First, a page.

I couldn't agree more, but it's always amazing to me how many people see their job as a major part of their worth as a human being. If they have a bad day at work, they go home and kick around the family a while, get drunk or drugged up, or otherwise compound the effect of a single bad day. Of course, it's hard not to see things like this, because they're practically drilled into you from a young age. What your dad did for a living tends to set the stage for how you grow up, in the sense that whatever job he had you tend to want to at least meet that level of success for yourself. If you don't, you're a "failure".

        Somehow, a few of us manage to break that cycle, and realize a job for what it is, a way of earning enough to create a means of doing the things we really enjoy, whether it's traveling around the world, feeding a hobby, etc. Without having some sort of goal like that you're simply chasing rainbows, because there will always be someone who makes a little more, has a little more interesting job, a little less stress, etc.

        Of course, the saddest situation is when you see someone whose job has become their life, and this is common whether you're working at a fortune 500 office complex, or tiny machine shop. We've all worked with that one person who had no life outside of work, whose only hobbies were gossiping about coworkers and trying to stir up fights to entertain themselves. These are the folks that get fired and show up the next day with a shotgun. If you're falling into this category, get the heck out!

        You should enjoy work, and find it stimulating on some level, though. Perhaps not your duties (I'd be worried about the janitor that looks forward to cleaning the bathrooms), but some aspect of your job that you deal with on a regular basis, maybe working with your coworkers, customers, or simply (like myself) watching company dynamics (watching how various parts of the company interact, for better or worse) in action. You should also make enough to pay the bills, spend on whatever hobbies you have, and put away for later. Lastly, you should have a position that allows you to spend time with your friends and family, and on your hobbies.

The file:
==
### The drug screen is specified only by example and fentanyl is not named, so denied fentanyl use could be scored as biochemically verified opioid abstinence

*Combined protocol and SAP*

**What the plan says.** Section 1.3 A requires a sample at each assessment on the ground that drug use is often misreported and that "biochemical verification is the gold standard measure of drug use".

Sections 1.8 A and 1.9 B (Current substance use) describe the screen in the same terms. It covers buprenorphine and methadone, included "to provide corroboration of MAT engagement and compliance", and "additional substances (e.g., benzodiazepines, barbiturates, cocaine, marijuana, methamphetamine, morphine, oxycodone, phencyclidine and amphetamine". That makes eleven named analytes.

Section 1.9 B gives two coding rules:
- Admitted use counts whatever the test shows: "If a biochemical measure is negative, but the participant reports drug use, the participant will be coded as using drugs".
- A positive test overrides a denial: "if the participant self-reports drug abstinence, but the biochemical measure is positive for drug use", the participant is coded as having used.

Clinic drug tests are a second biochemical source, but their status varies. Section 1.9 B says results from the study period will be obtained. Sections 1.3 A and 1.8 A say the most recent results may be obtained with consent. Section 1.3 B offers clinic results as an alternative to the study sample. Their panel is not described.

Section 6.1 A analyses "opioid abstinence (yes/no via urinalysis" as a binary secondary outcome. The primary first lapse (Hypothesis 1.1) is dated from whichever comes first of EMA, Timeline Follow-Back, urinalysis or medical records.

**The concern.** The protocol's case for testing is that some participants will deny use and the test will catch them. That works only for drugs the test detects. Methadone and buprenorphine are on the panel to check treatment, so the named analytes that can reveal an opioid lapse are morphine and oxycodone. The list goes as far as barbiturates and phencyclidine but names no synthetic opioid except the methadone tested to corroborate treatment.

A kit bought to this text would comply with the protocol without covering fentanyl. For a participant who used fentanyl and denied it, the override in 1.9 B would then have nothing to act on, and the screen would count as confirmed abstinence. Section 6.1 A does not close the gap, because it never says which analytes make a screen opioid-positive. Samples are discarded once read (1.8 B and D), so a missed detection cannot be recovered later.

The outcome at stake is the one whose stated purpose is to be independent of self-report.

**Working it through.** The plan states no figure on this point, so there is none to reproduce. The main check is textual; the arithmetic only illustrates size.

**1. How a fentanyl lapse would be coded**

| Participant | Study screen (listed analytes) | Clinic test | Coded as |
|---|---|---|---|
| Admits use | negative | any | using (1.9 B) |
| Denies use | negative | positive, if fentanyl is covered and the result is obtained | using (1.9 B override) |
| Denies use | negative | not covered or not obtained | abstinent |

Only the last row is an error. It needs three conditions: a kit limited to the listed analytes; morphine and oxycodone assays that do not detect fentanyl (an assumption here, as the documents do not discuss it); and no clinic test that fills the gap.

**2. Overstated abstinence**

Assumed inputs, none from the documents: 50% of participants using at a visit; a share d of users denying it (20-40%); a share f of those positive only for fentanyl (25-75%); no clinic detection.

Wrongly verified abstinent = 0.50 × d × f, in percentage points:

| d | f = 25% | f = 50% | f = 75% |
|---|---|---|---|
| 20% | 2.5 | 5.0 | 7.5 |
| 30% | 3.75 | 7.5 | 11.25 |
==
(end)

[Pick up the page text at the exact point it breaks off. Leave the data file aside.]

If you can do all three, the dollar amount is kind of like a high score on a video game. Cool to have, but not all that important in the long run.
        • Re:Get Together (Score:5, Insightful)

          by ornil (33732) on Tuesday February 07, 2006 @03:18AM (#14658246)
          I couldn't agree more, but it's always amazing to me how many people see their job as a major part of their worth as a human being

          But work is a major part of your life. It takes about half of your waking hours. Your hobby can't come near it. Call me stupid, but not being satisfied during majority of your time is only marginally better than not being satisfied at all. Of course you don't need to go crazy over it, but it's pretty damn important, and being happy doing what you do there is also pretty damn important.
          • by misanthrope101 (253915) on Tuesday February 07, 2006 @07:17AM (#14658868)
            It's great if you can find self-actualization in your work, but the world is full of flakes who expect too much satisfaction from what they do. If it isn't interesting, challenging, rewarding, and fulfilling, then they can't be bothered, but it still has to be done, and they are the ones standing there getting paid to do it, not to placate their inner unique snowflake. Trained workers don't spring into existence to take the place of the ones who won't work because they feel that they're "not really into it." I work with some of these people, and mostly they just have a high sense of entitlement.

            I have a totally bleak outlook on work--to me, it's just an exchange of time/effort for money/benefits. But the strange thing is, I do the work. I work longer hours, more willingly, than some of those around me who claim to take "pride" in what they do, because I figure if I'm going to be a whore, at least I'll be a good whore and earn the man's money.